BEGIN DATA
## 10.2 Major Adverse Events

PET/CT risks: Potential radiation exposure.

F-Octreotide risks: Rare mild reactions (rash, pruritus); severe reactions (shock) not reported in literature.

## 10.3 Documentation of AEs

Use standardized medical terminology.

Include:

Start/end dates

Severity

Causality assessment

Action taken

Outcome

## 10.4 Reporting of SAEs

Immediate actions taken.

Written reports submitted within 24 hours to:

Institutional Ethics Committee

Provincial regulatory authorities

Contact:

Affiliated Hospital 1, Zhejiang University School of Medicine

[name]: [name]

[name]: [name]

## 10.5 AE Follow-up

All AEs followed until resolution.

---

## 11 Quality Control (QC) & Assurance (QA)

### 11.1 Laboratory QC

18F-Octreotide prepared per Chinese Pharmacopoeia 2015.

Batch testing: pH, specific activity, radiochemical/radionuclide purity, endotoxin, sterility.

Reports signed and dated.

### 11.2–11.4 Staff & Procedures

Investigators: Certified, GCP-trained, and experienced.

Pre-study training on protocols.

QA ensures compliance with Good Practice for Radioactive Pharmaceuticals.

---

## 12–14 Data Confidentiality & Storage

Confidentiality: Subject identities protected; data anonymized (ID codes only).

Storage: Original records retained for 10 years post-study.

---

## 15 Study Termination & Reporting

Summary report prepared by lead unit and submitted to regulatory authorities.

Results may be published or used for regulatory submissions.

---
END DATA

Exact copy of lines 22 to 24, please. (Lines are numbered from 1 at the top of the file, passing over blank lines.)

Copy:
All AEs followed until resolution.

---

## 11 Quality Control (QC) & Assurance (QA)